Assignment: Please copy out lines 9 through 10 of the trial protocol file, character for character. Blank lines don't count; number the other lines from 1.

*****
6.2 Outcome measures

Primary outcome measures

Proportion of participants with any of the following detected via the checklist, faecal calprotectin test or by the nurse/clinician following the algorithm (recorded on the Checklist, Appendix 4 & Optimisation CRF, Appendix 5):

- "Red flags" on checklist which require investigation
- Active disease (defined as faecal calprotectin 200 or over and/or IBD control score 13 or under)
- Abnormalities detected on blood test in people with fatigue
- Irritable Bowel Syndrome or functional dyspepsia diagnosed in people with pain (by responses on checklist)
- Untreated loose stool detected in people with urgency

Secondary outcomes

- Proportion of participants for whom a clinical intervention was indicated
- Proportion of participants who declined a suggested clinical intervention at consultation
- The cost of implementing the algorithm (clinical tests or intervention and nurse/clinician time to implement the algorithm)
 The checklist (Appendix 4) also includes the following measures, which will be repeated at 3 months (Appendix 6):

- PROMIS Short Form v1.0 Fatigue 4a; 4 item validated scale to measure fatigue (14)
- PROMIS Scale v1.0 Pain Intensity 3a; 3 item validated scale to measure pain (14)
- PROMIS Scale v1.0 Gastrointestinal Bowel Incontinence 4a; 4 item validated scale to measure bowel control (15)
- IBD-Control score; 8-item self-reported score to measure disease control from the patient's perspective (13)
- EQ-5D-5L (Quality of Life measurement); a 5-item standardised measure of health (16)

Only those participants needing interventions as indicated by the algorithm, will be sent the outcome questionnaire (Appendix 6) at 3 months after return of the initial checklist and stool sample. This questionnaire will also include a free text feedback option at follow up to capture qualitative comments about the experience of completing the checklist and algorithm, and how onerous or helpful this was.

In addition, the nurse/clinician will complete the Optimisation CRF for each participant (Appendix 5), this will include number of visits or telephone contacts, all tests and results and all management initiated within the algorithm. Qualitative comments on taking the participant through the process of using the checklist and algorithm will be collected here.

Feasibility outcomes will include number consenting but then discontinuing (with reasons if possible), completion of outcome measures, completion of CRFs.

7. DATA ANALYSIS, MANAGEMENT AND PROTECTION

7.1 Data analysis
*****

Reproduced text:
Secondary outcomes

- Proportion of participants for whom a clinical intervention was indicated